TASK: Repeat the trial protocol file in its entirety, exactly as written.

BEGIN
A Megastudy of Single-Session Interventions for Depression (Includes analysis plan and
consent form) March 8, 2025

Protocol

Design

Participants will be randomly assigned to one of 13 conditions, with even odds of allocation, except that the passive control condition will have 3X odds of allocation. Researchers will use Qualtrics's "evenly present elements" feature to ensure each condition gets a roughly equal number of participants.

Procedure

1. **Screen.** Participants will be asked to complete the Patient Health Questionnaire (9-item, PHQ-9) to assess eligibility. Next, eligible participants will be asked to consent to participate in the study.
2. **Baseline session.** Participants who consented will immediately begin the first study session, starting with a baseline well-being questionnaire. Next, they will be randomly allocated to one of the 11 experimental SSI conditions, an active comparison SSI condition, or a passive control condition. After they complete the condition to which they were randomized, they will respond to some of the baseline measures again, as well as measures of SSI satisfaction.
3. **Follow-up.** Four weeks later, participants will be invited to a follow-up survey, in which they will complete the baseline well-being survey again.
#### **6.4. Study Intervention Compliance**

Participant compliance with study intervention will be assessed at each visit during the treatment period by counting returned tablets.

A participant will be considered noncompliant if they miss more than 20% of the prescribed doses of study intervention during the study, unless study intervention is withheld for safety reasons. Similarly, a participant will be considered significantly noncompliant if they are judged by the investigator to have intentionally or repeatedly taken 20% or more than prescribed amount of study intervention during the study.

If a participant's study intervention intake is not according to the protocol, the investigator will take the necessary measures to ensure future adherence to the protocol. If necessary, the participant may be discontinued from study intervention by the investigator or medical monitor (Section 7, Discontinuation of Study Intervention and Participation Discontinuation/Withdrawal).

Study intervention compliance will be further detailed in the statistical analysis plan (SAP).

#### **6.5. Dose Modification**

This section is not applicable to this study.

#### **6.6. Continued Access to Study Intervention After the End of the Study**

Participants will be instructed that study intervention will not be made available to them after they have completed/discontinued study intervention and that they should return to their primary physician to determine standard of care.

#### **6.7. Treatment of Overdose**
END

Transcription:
A Megastudy of Single-Session Interventions for Depression (Includes analysis plan and
consent form) March 8, 2025

Protocol

Design

Participants will be randomly assigned to one of 13 conditions, with even odds of allocation, except that the passive control condition will have 3X odds of allocation. Researchers will use Qualtrics's "evenly present elements" feature to ensure each condition gets a roughly equal number of participants.

Procedure

1. **Screen.** Participants will be asked to complete the Patient Health Questionnaire (9-item, PHQ-9) to assess eligibility. Next, eligible participants will be asked to consent to participate in the study.
2. **Baseline session.** Participants who consented will immediately begin the first study session, starting with a baseline well-being questionnaire. Next, they will be randomly allocated to one of the 11 experimental SSI conditions, an active comparison SSI condition, or a passive control condition. After they complete the condition to which they were randomized, they will respond to some of the baseline measures again, as well as measures of SSI satisfaction.
3. **Follow-up.** Four weeks later, participants will be invited to a follow-up survey, in which they will complete the baseline well-being survey again.
#### **6.4. Study Intervention Compliance**

Participant compliance with study intervention will be assessed at each visit during the treatment period by counting returned tablets.

A participant will be considered noncompliant if they miss more than 20% of the prescribed doses of study intervention during the study, unless study intervention is withheld for safety reasons. Similarly, a participant will be considered significantly noncompliant if they are judged by the investigator to have intentionally or repeatedly taken 20% or more than prescribed amount of study intervention during the study.

If a participant's study intervention intake is not according to the protocol, the investigator will take the necessary measures to ensure future adherence to the protocol. If necessary, the participant may be discontinued from study intervention by the investigator or medical monitor (Section 7, Discontinuation of Study Intervention and Participation Discontinuation/Withdrawal).

Study intervention compliance will be further detailed in the statistical analysis plan (SAP).

#### **6.5. Dose Modification**

This section is not applicable to this study.

#### **6.6. Continued Access to Study Intervention After the End of the Study**

Participants will be instructed that study intervention will not be made available to them after they have completed/discontinued study intervention and that they should return to their primary physician to determine standard of care.

#### **6.7. Treatment of Overdose**